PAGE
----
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The Largest Discovered Structure in the Universe Contradicts Big-Bang Theory Cosmology (Weekend Feature)



"While it is difficult to fathom the scale of this "large quasar group" (LQG), we can say quite definitely it is the largest structure ever seen in the entire universe," said Dr Clowes of University of Central Lancashire'sJeremiah Horrocks Institute. "This is hugely exciting – not least because it runs counter to our current understanding of the scale of the universe. Even traveling at the speed of light, it would take 4 billion years to cross. This is significant not just because of its size but also because it challenges the Cosmological Principle, which has been widely accepted since Einstein. Our team has been looking at similar cases which add further weight to this challenge and we will be continuing to investigate these fascinating phenomena."



This LQG challenges the Cosmological Principle, the assumption that the universe, when viewed at a sufficiently large scale, looks the same no matter where you are observing it from. The modern theory of cosmology is based on the work of Albert Einstein, and depends on the assumption of the Cosmological Principle. The principle is assumed, but has never been demonstrated observationally 'beyond reasonable doubt.'

Quasars are the nuclei of galaxies from the early days of the universe that undergo brief periods of extremely high brightness that make them visible across huge distances. These periods are 'brief' in astrophysics terms but actually last 10-100 million years. Since 1982 it has been known that quasars tend to group together in clumps or 'structures' of surprisingly large sizes, forming large quasar groups or LQGs.

To give some sense of scale, our galaxy, the Milky Way, is separated from its nearest neighbor, the Andromeda Galaxy, by about 0.75 Megaparsecs (Mpc) or 2.5 million light-years. Whole clusters of galaxies can be 2-3 Mpc across but LQGs can be 200 Mpc or more across. Based on the Cosmological Principle and the modern theory of cosmology, calculations suggest that astrophysicists should not be able to find a structure larger than 370 Mpc. Clowes' newly discovered LQG however has a typical dimension of 500 Mpc. But because it is elongated, its longest dimension is 1200 Mpc (or 4 billion light years) - 
some 1600 times larger than the distance from the Milky Way to Andromeda.




The colored background of the image above indicates the peaks and troughs in the occurrence of quasars at the distance of the LQG. Darker colors indicate more quasars, lighter colors indicate fewer quasars. The LQG is clearly seen as a long chain of peaks indicated by black circles. (The red crosses mark the positions of quasars in a different and smaller LQG). The horizontal and vertical axes represent right ascension and declination, the celestial equivalent of longitude and latitude. The map covers around 29.4 by 24 degrees on the sky, indicating the huge scale of the newly discovered structure.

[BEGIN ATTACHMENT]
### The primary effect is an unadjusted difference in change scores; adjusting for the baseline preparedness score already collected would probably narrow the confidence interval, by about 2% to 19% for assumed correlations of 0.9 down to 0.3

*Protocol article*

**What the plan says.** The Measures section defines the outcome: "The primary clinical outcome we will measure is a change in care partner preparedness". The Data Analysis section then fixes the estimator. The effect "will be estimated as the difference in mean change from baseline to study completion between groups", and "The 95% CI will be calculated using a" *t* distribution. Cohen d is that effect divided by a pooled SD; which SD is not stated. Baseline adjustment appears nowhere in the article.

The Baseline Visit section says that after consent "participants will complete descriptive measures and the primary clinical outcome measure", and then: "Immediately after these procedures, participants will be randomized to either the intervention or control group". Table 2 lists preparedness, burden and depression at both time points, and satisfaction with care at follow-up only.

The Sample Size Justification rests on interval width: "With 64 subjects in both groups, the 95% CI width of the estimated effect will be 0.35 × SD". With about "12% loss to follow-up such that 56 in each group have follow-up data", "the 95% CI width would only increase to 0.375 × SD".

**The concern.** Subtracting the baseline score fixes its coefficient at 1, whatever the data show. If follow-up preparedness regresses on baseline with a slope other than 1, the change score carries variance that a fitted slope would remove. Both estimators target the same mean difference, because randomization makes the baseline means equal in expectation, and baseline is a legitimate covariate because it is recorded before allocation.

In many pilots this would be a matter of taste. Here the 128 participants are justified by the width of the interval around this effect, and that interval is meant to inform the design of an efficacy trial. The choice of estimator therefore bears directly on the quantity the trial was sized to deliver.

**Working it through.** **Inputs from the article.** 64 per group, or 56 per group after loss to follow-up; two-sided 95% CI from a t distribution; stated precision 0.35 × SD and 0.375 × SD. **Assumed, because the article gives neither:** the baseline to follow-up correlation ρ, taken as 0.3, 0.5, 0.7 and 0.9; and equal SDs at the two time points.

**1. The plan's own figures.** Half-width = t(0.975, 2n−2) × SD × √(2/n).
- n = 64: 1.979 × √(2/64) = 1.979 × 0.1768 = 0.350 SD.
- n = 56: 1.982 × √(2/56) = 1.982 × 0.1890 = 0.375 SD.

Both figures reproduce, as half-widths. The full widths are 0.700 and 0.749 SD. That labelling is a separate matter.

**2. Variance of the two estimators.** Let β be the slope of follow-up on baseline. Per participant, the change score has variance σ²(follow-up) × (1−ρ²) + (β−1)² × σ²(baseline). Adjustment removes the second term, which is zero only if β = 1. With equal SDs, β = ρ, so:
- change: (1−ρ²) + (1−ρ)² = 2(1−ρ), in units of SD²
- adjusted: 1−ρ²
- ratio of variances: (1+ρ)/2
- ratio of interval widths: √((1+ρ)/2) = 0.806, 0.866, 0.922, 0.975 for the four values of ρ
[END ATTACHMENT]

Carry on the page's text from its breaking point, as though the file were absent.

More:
The team published their results in the journal Monthly Notices of the Royal Astronomical Society.

The Daily Galaxy via Royal Astronomical Society

Image Credit: R. G. Clowes / UCLan


I don't understand why there are still those who think the universe is only 13.7 billion years old. We can only see that far without gravitational lensing because dark energy is pushing those objects and ourselves away from each other faster than the speed of light, their light will never reach us. The most distant galaxies imaged don't appear to be any younger than our neighbors.

Edwin Hubble hypothesized the big bang when he observed a red shift in all other galaxies except Andromeda. Today we know this illusion of being at the center of a inflating universe is caused by dark energy. In my opinion the universe is more likely to be infinite in time and space than to be young and if not the universe than certainly the multiverse.

Logan, I agree. The universe is very, very old and very, very large. This story is just another nail in the coffin of the BB theory.

Guys, it is not that easy to get rid of a 'big bang - kind' perception. The 'big bang' always was sounding non-elegant to me too, because it was putting a point - zero in times infinite axis. But many facts lead to it unfortunately: Hubble's constant, particles properties and supersymetry, fundamental forces behavior, entropy, all these are somehow tracing backwards into a common origin if we still want to believe in cause and effect principles...

You have not seen anything yet, wait in 3 , 5 ,8 years and we will learned of even larger structures. The sponge we exist in is so large......

I think if Einstein had lived in today's world, he would have revised his theories radically. Considering all the strange observations and contradictions to his model. The time he lived in just simply did not have the technology available for him to make a more complete hypothesis.

The same way Fermi could only for his opinion based on mid 20th century technology. I think if Fermi could see how much of the universe is set up for life to propagate. His theories would also be wildly different.